- The eco-friendly hijab is an effort to bring the recycled fashion trend closer to Muslim women in Indonesia.
Inspired by Indonesian women who don hijab, a Japanese designer has created the world’s first eco-friendly hijab from recycled fish scale waste.
“Indonesian culture has the hijab, whereas in Japan there is not,” Erika Masuda told press in Jakarta, Antara News reported.
“The concept of the hijab in Indonesia attracted me to make a version using collagen material from fish scales, which are often thrown away carelessly and become waste.”
She said she hopes that using fish scales as a basic material for making hijabs can one day become a solution to climate change and ensure environmental sustainability that can be replicated in other places.
Masuda is currently collaborating with Bubah Alfian, a designer from Indonesia, to design 12 Muslim fashion looks that will be showcased in Jakarta. This is an effort to bring the recycled fashion trend closer to Muslim women in the Indonesian capital.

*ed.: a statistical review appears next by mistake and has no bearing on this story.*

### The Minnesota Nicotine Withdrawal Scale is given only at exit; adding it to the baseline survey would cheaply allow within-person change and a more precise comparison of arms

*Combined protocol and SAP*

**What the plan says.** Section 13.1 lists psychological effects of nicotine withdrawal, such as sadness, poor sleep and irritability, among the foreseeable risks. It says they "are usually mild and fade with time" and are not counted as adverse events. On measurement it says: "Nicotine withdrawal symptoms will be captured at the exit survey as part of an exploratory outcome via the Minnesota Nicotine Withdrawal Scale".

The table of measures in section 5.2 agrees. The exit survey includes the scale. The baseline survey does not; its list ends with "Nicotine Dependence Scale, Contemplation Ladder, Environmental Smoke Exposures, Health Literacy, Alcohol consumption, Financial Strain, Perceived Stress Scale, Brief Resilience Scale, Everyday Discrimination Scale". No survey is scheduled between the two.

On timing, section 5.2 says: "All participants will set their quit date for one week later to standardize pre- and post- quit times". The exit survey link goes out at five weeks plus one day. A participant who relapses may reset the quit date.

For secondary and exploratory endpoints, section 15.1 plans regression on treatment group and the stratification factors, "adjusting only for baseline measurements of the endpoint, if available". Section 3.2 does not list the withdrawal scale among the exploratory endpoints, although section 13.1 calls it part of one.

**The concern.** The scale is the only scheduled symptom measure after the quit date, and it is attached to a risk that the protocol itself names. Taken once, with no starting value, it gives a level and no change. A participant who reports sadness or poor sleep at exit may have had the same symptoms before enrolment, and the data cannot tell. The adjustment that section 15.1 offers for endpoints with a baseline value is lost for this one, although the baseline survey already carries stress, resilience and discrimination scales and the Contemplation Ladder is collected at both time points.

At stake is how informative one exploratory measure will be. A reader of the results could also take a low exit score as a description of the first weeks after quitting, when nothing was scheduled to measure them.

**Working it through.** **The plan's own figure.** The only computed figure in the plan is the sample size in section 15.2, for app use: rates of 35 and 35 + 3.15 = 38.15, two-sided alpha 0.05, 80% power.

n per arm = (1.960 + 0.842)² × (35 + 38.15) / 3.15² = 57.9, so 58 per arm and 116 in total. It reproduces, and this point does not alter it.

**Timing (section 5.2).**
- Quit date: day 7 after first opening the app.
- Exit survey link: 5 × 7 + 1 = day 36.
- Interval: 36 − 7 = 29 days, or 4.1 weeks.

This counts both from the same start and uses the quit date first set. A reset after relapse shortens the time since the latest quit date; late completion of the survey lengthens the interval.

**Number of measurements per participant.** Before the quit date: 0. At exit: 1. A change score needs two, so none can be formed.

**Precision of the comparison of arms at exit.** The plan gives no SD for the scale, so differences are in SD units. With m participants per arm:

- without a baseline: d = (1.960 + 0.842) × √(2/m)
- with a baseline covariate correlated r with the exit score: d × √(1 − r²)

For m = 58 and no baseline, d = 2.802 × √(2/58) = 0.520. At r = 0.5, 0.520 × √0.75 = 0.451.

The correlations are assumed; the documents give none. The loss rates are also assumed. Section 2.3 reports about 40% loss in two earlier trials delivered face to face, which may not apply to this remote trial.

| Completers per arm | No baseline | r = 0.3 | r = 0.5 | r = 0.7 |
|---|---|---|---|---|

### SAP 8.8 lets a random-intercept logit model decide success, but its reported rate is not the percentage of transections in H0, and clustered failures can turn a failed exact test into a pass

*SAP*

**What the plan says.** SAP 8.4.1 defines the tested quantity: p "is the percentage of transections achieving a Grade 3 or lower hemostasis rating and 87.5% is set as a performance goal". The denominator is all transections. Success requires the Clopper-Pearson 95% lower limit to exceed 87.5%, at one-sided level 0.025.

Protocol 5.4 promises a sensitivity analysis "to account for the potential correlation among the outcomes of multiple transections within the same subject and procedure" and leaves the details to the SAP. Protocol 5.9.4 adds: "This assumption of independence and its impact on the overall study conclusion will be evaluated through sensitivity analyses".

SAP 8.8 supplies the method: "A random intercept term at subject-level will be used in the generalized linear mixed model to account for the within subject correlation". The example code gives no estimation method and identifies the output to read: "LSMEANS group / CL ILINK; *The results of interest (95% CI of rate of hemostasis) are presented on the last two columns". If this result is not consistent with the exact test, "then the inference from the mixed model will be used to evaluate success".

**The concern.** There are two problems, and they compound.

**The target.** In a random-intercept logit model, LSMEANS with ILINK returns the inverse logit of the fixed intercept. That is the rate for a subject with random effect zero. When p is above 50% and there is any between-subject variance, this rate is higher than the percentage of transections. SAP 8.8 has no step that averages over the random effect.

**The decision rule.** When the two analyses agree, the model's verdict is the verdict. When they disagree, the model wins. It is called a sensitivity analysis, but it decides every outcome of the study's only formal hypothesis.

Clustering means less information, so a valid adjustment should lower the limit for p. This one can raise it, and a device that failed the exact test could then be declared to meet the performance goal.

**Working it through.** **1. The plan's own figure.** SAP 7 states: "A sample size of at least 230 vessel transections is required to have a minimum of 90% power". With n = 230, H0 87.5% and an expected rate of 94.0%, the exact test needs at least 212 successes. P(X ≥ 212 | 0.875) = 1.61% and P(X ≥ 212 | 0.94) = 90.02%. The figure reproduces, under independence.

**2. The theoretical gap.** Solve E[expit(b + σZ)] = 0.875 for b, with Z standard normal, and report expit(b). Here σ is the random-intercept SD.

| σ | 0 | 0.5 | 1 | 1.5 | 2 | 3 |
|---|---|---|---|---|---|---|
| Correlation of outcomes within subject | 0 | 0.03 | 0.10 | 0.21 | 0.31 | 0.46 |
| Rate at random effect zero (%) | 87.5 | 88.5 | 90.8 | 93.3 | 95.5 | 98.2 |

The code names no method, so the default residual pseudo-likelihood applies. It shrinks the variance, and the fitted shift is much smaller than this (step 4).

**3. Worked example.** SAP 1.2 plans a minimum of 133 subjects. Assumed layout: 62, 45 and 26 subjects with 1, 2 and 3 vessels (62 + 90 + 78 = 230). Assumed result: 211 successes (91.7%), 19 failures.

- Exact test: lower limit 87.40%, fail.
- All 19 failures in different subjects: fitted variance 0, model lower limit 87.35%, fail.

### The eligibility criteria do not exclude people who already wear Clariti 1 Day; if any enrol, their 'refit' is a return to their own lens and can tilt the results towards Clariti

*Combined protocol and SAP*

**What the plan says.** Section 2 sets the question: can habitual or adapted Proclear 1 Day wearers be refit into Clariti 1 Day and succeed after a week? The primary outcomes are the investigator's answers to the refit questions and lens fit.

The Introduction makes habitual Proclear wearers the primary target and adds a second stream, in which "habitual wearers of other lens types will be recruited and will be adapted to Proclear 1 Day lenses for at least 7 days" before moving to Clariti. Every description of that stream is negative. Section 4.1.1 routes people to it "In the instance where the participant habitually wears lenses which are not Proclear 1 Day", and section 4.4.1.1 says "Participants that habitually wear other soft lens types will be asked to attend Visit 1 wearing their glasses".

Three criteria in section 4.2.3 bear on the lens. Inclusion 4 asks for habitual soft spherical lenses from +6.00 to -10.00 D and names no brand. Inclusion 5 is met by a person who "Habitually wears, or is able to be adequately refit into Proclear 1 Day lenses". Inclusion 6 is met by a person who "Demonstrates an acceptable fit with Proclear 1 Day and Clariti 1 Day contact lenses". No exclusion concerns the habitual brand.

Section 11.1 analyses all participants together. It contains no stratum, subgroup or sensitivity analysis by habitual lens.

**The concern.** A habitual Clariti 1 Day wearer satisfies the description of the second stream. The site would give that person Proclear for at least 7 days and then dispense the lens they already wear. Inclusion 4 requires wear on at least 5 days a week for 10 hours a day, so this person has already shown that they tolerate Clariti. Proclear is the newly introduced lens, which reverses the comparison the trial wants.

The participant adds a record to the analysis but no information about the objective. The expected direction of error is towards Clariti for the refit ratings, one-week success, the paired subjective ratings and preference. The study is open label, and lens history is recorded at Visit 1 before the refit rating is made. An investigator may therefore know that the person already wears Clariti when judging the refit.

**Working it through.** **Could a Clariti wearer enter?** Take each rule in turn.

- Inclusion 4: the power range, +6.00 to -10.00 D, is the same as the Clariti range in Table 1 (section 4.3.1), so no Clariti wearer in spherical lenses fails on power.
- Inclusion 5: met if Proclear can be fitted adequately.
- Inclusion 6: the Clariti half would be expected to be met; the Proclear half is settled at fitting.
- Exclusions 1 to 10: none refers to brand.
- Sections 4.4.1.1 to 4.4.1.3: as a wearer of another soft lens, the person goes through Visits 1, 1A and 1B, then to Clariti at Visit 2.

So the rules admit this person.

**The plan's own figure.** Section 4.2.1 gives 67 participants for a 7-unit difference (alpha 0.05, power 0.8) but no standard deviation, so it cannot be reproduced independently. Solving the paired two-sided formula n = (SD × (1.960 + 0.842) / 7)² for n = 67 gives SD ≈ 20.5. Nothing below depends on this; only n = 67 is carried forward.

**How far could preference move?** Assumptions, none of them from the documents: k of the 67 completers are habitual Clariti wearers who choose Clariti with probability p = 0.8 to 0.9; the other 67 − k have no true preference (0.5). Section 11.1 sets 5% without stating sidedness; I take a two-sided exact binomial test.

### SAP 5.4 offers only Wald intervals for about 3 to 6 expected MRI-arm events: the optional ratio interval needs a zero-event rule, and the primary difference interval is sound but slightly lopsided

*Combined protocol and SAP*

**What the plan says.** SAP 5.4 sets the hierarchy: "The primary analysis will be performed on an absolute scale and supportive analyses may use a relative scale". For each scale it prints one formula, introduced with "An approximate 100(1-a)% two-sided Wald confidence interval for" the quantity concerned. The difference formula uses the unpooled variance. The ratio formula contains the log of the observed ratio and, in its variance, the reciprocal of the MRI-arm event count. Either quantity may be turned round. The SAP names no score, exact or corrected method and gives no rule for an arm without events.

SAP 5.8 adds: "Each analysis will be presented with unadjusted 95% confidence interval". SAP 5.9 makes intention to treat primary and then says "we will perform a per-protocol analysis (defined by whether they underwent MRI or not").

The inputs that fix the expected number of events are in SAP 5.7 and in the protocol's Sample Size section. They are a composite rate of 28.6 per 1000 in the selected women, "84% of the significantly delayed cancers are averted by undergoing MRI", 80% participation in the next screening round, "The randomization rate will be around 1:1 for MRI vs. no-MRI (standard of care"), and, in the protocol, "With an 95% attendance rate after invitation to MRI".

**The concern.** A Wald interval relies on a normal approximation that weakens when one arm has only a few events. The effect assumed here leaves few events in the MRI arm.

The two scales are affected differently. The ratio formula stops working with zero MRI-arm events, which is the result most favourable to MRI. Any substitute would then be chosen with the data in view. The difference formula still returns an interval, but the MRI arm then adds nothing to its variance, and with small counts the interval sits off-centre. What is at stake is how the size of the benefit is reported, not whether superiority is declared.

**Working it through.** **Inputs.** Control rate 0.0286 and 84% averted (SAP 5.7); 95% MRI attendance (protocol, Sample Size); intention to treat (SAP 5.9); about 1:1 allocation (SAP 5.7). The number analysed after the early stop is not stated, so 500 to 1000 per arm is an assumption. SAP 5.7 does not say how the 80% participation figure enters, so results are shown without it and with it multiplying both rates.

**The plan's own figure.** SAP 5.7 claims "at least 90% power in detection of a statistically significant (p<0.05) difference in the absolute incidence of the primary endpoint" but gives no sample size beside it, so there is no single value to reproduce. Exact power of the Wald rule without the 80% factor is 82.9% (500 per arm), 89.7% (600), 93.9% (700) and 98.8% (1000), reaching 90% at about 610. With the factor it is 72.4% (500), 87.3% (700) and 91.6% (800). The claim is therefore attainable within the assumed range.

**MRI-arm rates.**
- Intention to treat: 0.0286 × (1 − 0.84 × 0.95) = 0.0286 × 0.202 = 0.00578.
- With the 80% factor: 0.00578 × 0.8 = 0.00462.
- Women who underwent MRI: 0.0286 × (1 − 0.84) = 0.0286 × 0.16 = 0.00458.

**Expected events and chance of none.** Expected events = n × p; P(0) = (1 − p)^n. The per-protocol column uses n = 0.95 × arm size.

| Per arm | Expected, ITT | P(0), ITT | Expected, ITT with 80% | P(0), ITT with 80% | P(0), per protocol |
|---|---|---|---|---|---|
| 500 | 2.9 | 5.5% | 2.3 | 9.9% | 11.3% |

Alfian believes there is no difference between collagen fibers from fish scales and regular woven fabric.
“I think this is the softest fabric I have ever held; it is cool, nice, and very comfortable,” Bubah said.
Indonesia is the most populous Muslim state where Muslims make up 80% percent of the 220 million population.
Islam sees hijab as an obligatory code of dress, not a religious symbol displaying one’s affiliations.